Lynnwood author William McClain’s first novel, The Risk in Crossing Borders, is literally an “eye-opener.” Set in Seattle, Syria, Beirut and France, the book reflects McCain’s views on the global situations that cause people to jeopardize their own safety and take leaps of faith, not only in order to gain entry into the United States but also to explore the overall boundaries of family, culture and other crucial aspects of life. Those who choose to upend their lives to cross borders face all of these concerns, but with the most compelling circumstances. One of McClain’s goals was to personalize their experiences.
Through intriguing characters who travel in the sphere of a middle-aged woman living in Seattle, McClain delves into the issues that all people face: race and religion, family and cultural backgrounds, gender and romantic relationships, among others. The protagonist finds her beliefs challenged at every turn, in unexpected ways.
McClain is a Snohomish County native who has lived in Lynnwood for 25 years. Having grown up in Lake Forest Park, he attended Shorecrest High School, where he also taught math and physics. He gravitated toward writing even as a consultant and credits consulting more than teaching in his transition to becoming a writer. He especially gained considerable writing experience by drafting client employee communication materials in his own area of expertise related to their retirement programs: i.e., 401(k) type plans, which were then used by his colleagues nationwide.
Erica Miner: Describe your journey from former high school teacher and corporate retirement planner to writer.
William McClain: With teaching, I found satisfaction in helping people understand complex concepts by identifying the underlying foundational principles. When I entered the field of retirement consulting, I found that explaining IRS and Dept. of Labor regulations to retirement plan committees was surprisingly similar to explaining trigonometry to adolescents. This carried over into writing, where through storytelling, I have attempted to illuminate some of the important underpinnings of our humanity.
EM: The parallels between enlightening retirement plan committees and adolescent students certainly is an interesting one. How did your previous backgrounds prepare you for creating your first novel, The Risk in Crossing Borders? In deciding to write this book, did you yourself take the kind leap of faith that you explore in its pages?
WM: Some may view age 64 as late in life to be writing your first novel. To me it felt natural. I believe the best starting point in writing is a clear conception of what it is you have to say. Our experiences provide a natural framework from which to try to understand life. Some people gain that perspective early in life, while others of us take our time.
EM: I completely agree. Writing is something you can take up at any point in life when you have something to say.
WM: However, the learning curve in going from business writing to writing fiction was steeper than I anticipated. I am grateful to my editors for helping me through that transition.
EM: What made you decide to self-publish this novel?
WM: When I researched this, I found that print-on-demand technology has significantly lowered the cost barrier to self-publishing, and also removes the risk that comes with ordering more books than you are able to sell. My understanding is that, in the current environment, it is very difficult to get a traditional publisher to consider your work unless you are an established author, are already a well-known figure, or have written what they consider to be a very promising book along with a well-developed marketing and promotional plan. For me, it was a clear decision to self-publish.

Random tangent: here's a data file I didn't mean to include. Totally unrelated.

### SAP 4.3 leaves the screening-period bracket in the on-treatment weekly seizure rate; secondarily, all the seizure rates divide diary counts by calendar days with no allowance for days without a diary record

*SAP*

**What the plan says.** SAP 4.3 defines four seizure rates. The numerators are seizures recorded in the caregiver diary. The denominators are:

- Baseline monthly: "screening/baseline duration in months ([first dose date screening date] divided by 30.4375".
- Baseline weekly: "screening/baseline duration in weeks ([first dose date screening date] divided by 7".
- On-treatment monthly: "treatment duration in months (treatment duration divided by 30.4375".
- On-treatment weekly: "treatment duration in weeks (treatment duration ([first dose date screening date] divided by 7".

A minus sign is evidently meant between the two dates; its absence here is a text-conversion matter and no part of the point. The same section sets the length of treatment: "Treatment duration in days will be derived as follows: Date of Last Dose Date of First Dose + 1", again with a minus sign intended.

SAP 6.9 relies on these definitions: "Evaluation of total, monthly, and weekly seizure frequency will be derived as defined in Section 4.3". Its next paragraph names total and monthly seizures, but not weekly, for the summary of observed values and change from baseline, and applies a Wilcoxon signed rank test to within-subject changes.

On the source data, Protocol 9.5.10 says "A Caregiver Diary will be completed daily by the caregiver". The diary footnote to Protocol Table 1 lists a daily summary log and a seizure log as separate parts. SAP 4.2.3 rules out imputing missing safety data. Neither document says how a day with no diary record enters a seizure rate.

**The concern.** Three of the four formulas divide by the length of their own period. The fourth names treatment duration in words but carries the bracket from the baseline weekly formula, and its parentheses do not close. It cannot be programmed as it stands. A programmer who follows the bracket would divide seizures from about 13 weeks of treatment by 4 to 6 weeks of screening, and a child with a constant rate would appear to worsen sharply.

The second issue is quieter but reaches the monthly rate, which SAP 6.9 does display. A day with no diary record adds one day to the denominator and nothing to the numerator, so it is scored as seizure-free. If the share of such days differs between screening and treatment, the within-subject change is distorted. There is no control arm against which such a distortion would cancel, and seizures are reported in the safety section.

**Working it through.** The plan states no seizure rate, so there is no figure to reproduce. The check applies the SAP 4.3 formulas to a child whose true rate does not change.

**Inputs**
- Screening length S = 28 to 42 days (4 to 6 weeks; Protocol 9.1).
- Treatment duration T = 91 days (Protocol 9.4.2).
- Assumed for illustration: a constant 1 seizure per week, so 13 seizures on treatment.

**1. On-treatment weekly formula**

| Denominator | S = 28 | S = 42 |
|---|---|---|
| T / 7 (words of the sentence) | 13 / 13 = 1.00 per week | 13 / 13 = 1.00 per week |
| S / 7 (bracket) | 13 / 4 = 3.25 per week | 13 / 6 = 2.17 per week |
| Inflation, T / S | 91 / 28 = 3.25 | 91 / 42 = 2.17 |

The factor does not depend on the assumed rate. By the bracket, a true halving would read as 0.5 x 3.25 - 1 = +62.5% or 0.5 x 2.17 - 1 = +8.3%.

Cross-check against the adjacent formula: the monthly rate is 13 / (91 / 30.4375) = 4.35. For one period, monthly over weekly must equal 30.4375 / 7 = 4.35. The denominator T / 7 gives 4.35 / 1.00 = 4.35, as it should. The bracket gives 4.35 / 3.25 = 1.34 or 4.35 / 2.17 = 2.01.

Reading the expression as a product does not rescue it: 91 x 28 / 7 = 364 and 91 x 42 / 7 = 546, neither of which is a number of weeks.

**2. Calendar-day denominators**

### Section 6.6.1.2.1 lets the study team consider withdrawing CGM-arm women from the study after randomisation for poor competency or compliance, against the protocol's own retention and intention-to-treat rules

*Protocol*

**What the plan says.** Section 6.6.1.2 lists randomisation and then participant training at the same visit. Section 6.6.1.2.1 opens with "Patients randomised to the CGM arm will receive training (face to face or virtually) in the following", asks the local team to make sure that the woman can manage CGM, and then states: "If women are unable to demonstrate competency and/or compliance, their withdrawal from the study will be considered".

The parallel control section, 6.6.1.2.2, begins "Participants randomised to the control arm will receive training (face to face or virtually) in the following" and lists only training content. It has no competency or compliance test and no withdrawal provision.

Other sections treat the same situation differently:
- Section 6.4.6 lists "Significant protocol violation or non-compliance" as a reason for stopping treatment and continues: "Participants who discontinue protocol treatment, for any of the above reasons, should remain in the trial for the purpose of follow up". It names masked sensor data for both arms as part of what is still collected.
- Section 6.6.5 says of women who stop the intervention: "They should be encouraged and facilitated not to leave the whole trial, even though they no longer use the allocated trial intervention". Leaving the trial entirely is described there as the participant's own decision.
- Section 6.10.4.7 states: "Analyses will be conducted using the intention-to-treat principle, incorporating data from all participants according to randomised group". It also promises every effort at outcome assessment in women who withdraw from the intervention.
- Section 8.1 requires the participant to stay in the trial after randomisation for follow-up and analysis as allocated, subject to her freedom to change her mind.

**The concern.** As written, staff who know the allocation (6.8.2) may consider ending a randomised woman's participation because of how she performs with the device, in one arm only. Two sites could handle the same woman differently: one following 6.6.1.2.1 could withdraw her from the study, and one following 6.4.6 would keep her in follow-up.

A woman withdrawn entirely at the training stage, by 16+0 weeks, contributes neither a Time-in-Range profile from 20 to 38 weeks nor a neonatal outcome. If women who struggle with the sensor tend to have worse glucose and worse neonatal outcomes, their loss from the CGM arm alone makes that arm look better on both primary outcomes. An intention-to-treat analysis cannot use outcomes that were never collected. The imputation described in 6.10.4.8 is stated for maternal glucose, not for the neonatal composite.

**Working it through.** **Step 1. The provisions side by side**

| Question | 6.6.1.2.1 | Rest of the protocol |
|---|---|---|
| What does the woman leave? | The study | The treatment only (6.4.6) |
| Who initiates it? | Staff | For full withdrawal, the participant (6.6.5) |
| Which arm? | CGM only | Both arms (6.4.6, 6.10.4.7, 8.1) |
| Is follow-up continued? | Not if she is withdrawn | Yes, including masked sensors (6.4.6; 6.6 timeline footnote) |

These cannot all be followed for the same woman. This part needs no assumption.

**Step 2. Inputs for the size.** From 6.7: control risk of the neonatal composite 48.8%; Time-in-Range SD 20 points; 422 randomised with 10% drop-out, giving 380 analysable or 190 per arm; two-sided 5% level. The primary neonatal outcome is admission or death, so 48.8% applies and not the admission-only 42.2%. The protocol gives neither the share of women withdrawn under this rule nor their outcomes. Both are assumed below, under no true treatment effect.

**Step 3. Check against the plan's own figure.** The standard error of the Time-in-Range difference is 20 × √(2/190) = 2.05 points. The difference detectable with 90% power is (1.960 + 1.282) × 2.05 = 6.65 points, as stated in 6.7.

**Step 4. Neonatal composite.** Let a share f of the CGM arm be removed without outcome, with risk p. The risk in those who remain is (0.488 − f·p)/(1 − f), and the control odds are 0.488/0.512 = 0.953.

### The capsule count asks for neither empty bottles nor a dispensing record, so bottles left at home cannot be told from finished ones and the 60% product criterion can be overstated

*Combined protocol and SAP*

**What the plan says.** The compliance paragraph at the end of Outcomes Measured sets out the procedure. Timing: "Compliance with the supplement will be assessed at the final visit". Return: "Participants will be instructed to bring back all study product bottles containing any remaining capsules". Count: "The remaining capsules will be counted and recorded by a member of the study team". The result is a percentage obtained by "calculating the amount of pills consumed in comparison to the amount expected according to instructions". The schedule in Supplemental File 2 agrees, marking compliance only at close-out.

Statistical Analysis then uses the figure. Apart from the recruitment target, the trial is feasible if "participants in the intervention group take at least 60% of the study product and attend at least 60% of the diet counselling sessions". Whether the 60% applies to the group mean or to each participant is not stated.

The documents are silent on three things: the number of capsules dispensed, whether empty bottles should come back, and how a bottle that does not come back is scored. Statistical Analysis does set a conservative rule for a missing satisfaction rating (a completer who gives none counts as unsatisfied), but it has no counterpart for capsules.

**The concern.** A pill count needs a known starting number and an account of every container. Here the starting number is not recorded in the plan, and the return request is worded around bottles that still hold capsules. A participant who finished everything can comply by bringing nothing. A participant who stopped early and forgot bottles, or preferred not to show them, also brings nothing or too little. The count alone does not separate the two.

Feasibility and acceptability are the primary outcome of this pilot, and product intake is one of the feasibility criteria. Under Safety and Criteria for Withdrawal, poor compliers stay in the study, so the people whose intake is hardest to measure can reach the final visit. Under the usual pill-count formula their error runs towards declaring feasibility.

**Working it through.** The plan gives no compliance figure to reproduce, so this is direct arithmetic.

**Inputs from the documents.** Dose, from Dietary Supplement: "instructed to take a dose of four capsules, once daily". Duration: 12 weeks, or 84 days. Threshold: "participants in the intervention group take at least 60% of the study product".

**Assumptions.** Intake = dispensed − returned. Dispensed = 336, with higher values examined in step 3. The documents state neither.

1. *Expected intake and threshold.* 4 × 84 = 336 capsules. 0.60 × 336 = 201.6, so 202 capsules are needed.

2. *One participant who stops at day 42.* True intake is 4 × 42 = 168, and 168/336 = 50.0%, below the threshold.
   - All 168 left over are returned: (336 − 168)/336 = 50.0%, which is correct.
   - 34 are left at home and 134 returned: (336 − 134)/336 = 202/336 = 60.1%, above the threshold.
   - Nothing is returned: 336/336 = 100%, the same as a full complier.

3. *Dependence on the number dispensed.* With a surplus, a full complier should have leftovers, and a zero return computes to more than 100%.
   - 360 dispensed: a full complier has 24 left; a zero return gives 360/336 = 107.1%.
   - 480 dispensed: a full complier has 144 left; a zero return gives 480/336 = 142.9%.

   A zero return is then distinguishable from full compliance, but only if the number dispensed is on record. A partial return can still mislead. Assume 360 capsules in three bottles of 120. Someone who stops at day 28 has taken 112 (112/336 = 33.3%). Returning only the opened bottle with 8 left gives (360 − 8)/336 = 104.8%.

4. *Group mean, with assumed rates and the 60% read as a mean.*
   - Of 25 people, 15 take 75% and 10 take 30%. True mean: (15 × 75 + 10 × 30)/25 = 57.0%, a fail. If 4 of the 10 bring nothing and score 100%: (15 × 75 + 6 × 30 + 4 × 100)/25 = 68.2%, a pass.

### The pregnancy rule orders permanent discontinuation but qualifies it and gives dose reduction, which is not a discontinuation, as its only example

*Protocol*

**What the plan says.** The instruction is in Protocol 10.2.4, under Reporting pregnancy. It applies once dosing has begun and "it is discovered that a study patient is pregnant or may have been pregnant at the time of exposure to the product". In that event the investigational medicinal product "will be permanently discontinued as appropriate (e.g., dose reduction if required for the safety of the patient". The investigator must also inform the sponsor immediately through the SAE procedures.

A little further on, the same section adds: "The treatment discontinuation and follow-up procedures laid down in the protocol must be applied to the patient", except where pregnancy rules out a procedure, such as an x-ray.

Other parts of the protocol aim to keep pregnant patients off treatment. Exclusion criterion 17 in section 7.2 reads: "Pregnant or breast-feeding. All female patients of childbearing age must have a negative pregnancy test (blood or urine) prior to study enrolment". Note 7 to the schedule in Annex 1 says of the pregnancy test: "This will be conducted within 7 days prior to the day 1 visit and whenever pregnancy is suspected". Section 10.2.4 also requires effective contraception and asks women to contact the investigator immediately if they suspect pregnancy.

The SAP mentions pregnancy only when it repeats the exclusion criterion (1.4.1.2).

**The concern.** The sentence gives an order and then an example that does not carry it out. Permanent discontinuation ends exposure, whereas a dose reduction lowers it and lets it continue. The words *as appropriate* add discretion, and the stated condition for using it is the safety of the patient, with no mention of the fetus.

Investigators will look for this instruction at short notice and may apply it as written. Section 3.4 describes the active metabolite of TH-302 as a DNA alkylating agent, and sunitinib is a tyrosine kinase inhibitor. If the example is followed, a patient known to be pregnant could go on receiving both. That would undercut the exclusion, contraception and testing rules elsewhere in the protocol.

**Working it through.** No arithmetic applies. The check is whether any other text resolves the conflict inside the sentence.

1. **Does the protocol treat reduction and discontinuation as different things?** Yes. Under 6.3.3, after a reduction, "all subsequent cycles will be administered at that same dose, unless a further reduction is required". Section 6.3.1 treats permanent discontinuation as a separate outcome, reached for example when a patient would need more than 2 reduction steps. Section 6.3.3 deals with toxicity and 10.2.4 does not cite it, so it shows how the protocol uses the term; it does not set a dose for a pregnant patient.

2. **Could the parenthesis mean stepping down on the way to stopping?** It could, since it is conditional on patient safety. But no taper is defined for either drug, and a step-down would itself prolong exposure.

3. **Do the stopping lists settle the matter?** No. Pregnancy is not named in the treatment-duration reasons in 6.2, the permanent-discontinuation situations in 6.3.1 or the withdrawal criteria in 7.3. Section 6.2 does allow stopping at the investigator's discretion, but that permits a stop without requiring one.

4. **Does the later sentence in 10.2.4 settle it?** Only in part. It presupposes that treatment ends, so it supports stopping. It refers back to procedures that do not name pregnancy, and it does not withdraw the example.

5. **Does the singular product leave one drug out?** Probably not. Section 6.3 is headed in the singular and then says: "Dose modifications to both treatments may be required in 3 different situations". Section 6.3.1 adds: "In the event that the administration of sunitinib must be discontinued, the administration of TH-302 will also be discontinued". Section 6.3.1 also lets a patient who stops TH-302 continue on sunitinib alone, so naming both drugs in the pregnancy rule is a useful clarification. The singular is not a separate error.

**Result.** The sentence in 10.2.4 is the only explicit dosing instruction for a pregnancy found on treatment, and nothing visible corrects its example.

EM: What motivated you to choose the book’s locales?
WM: The book’s settings—Seattle, Syria, Lebanon and France—provided an opportunity to write about familiar places as well as challenges in learning about unfamiliar parts of the world. It’s difficult for us in the US to grasp the magnitude of the disaster in Syria—it can feel distant and disconnected from our experience. My hope is that The Risk in Crossing Borders will help build connection by illustrating the common humanity we all share.
EM: Explain how you treat the topic of crossing borders via your characters and their intersecting stories.
WM: While borders are a necessary part of maintaining order in our lives, they can create conditions where the path of least resistance is to remain constrained and separated. The Risk in Crossing Borders follows a set of characters who make conscious decisions to push past borders, whether they be physical or societal, in order to make more of their lives than they could by remaining where they were.
EM: Is risk the most important theme in the book?
WM: My interest is not in risk itself, but in the motivations that push people to take risks. For some, it’s being true to who they are rather than the person society expects them to be. For others it’s acting in accordance with what matters most in their lives. When you ask someone what matters most, the answer almost invariably involves caring for other people.
EM: Do you think The Risk in Crossing Borders is relevant to today’s socio-political climate?
WM: My hope is that people will find The Risk in Crossing Borders relevant, especially in the current social and political climate. Social media has amplified the voice of tribalism, along with the fear and hatred it can spawn. In this setting, it is more important than ever that we span our borders and view those who are different than ourselves with empathy and tolerance.
EM: That is a powerful message for our times. Thank you, Bill, for your insights.
— By Erica Miner